The Business of Public Speaking: Transitioning to Paid Speaking

The Business of Public Speaking: Transitioning to Paid SpeakingIf you want speaking to become a revenue stream for you, start by getting as many free engagements under your belt as possible. Then begin reaching out to companies and conferences that need speakers. Professional speakers typically earn $2,500 to $10,000 and up for a keynote presentation, plus travel expenses. It can be a lucrative career, though one that takes time and effort to build. Here are some additional tips for paid speaking:

  1. Ask for Payment – Once you have some experience, simply decide to start asking for payment. Small associations and many conference break-out sessions won’t pay, but larger events and companies will expect to pay you. Most importantly, it never hurts to ask. You will still end up speaking for free at some events—most speakers do—but when you start to request fees, you might be surprised to actually earn them! A good starting fee is between $2,500 and $5,000. It may sound high, but it’s the going rate for speakers. You can also negotiate fees and travel expenses. If a company has a tight budget, you can reduce your fee. You might also try bartering for something in return. One speaker I know once got a brand-new car to drive around for a full year in exchange for a one-hour keynote.
  2. Bundle in Books – Some companies will gladly buy a copy of your book for all attendees. This usually comes out of a different budget than the speaker fee, and once again, it never hurts to ask.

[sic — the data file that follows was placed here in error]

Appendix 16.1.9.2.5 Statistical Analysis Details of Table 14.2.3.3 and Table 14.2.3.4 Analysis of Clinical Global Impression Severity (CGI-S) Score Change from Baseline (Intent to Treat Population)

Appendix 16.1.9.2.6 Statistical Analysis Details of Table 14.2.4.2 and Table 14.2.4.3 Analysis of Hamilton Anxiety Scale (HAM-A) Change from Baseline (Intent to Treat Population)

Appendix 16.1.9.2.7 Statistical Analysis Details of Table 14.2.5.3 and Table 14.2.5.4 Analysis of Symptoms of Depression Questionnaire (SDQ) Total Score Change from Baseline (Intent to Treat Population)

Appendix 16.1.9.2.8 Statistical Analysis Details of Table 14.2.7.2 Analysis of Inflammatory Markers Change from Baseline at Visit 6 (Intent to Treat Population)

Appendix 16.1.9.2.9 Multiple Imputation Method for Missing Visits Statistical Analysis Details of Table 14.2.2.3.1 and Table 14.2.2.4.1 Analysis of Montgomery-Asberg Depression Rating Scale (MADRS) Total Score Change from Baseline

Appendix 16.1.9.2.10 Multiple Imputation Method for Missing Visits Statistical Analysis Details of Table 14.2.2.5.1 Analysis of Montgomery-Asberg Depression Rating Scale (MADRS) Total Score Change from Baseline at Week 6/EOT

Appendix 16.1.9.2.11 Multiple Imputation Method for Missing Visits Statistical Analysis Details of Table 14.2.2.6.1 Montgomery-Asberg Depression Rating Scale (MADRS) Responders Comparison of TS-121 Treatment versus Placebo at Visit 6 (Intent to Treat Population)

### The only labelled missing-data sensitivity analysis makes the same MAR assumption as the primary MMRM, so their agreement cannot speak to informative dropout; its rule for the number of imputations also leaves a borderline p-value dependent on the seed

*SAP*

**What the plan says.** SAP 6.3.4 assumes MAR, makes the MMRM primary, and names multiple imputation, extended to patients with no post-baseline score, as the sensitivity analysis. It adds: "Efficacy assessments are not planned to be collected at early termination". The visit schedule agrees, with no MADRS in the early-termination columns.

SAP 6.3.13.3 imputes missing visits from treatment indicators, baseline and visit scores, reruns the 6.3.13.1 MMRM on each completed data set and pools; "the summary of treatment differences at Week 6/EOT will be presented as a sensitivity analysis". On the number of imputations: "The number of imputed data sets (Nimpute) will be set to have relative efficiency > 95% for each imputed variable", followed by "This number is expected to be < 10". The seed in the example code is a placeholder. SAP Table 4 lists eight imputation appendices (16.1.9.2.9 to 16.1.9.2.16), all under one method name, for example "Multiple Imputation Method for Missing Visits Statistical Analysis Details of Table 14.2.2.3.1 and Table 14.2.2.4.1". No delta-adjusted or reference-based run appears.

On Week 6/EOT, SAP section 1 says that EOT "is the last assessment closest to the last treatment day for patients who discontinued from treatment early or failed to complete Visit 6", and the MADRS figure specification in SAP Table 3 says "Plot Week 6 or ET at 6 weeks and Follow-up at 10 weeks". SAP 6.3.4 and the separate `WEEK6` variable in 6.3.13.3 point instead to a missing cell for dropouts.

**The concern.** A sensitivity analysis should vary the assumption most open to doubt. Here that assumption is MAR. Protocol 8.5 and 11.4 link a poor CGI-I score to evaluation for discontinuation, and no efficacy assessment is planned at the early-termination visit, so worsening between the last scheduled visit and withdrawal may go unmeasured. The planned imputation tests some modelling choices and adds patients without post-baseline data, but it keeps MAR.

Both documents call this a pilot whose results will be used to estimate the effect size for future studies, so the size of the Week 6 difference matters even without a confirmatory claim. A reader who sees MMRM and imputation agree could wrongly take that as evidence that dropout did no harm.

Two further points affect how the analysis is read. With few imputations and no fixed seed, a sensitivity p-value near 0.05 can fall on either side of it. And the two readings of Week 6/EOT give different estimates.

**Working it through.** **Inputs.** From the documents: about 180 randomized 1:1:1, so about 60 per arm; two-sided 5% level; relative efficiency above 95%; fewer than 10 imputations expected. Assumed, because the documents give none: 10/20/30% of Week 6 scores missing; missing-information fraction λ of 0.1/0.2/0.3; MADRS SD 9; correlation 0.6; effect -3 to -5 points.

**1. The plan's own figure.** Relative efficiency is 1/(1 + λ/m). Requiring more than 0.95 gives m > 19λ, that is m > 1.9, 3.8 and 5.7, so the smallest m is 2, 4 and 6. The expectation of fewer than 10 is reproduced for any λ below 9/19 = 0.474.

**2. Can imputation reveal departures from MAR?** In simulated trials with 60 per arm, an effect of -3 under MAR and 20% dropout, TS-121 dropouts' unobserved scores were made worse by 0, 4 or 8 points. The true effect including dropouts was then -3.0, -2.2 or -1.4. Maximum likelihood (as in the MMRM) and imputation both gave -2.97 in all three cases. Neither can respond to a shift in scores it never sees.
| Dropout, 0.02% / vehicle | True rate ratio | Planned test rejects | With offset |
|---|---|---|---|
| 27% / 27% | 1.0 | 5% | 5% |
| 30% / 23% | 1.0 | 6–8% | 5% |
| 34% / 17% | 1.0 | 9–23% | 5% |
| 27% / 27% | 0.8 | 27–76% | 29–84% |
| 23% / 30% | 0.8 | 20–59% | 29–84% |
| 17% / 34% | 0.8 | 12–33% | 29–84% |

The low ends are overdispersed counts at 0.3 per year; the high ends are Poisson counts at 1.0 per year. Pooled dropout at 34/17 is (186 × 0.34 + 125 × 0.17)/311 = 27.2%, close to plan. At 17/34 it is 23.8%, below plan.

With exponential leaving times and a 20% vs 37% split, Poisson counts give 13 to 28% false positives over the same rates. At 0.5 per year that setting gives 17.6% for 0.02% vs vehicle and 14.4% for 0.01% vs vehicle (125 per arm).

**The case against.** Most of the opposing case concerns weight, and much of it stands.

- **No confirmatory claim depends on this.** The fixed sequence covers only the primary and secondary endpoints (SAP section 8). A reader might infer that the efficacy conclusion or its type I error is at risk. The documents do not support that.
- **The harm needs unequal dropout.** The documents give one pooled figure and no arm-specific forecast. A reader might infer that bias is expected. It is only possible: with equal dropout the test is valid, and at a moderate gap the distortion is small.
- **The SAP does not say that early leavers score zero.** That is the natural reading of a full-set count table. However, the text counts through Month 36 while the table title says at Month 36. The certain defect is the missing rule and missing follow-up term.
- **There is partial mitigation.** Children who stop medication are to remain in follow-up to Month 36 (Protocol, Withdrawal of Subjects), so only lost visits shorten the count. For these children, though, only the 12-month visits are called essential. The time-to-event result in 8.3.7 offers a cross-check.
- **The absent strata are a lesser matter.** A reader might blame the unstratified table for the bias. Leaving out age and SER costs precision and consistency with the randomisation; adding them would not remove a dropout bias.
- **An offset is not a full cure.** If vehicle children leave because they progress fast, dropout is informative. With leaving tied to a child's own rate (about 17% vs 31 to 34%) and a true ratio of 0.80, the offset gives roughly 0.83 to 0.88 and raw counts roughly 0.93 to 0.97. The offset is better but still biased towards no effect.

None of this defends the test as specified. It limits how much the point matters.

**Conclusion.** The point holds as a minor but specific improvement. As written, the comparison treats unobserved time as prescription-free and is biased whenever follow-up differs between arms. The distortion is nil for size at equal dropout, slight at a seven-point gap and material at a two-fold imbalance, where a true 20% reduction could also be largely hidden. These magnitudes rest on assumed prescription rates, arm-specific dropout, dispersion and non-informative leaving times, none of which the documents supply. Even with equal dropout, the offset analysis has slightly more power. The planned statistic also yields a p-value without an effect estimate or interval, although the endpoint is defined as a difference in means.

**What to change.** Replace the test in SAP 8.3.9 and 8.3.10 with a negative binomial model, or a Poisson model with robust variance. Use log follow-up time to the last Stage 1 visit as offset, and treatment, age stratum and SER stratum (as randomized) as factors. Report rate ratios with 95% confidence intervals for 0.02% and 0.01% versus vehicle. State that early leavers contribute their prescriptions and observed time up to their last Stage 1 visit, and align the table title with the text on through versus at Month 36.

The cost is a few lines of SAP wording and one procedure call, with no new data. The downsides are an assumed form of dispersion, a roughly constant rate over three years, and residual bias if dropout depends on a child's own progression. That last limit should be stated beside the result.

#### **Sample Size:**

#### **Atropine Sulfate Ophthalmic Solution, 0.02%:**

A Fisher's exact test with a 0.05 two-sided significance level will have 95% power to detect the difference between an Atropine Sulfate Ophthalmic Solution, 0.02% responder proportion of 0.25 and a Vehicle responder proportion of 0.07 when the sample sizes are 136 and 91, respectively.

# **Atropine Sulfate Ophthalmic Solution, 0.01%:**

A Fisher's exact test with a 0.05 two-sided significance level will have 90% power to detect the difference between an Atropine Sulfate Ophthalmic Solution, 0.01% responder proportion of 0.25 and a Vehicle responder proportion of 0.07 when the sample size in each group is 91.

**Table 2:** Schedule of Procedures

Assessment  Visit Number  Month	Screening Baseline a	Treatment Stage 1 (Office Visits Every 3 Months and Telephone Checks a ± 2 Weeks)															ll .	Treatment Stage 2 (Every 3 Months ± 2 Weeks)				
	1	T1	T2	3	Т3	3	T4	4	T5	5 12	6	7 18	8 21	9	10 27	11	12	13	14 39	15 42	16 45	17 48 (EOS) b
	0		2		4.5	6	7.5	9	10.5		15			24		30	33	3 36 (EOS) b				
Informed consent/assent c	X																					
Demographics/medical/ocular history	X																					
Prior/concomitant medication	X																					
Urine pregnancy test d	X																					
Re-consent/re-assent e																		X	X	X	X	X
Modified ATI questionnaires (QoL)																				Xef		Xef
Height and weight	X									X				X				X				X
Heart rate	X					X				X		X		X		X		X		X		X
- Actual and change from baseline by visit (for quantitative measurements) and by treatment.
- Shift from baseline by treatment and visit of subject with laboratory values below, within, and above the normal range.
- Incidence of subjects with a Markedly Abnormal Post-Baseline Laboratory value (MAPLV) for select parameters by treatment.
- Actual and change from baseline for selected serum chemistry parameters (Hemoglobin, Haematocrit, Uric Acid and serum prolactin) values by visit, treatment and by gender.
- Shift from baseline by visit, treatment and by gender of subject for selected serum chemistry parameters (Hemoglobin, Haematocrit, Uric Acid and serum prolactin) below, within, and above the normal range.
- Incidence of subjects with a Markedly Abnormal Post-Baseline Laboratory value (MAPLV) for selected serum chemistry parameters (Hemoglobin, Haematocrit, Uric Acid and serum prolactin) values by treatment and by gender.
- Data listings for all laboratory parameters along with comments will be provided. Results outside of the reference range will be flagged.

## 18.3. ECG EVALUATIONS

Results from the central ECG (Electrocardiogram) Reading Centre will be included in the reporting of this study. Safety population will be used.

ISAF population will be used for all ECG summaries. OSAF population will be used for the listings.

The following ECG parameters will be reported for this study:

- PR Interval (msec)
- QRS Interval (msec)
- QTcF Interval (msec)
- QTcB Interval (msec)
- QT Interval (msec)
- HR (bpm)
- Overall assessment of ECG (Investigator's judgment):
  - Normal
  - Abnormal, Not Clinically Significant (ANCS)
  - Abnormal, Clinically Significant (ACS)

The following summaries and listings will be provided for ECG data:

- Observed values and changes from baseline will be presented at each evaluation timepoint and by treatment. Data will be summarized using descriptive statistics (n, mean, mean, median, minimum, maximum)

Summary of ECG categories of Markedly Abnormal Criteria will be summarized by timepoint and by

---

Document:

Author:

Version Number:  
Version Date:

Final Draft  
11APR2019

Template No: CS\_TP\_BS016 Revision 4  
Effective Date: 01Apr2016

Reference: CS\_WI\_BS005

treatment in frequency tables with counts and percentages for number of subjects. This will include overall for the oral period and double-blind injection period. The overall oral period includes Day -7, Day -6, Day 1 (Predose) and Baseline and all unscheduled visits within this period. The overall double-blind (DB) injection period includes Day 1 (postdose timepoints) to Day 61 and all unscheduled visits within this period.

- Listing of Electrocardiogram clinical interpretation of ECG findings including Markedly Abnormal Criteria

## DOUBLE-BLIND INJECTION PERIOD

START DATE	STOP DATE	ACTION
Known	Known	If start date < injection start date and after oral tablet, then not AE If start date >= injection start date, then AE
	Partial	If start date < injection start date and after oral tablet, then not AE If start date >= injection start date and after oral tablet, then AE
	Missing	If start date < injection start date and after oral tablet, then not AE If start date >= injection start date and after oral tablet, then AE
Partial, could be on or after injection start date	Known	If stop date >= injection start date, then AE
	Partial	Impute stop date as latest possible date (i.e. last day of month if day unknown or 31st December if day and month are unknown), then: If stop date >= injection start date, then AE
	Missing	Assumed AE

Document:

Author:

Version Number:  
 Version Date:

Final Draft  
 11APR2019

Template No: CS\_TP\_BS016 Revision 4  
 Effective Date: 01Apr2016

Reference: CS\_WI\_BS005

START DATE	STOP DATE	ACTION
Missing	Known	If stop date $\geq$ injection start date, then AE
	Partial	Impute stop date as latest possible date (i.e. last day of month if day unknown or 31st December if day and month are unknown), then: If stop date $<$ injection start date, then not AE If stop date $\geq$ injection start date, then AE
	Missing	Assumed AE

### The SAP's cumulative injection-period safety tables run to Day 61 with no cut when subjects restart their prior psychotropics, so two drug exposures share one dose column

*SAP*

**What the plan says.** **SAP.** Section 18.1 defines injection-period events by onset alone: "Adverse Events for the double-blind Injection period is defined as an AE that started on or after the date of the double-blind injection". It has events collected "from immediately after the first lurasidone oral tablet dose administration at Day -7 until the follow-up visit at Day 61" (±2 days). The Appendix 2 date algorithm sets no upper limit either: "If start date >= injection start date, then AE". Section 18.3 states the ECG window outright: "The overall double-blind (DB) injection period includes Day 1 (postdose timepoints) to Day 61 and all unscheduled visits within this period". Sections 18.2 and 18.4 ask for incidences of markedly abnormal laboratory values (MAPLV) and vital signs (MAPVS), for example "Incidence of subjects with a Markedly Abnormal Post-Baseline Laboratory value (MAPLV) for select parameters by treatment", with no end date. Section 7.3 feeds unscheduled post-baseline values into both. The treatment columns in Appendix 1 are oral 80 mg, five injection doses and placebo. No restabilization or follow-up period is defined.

3. Update Your Speaker Page – Add a note on the speaker page of your website that sets the expectation that you charge a fee. Mine says: “Please call or e-mail for speaker rates. A 50% deposit is required to reserve the date with the balance due on the day of the event. Special considerations may be made for non-profit organizations.”
  4. Network with Other Speakers – The National Speakers Association (NSA) is the leading organization for speakers: http://nsaspeaker.org. Locally, I run the Sacramento Speaker’s Network and we welcome new members: http://sacramentospeakersnetwork.com. There is also Toastmasters, where members practice their skills: http://toastmasters.org.
  5. Have Fun – When you enjoy what you do, it comes across. It will take some practice, but when you find your passion for speaking it can have a powerful impact on building your personal brand and your bottom line.

Resources for Speakers

Books

  • Speak and Grow Rich by Dottie Walters and Lilly Walters
  • The Wealthy Speaker by Jane Atkinson
  • Money Talks: How to Make a Million as a Speaker by Alan Weiss

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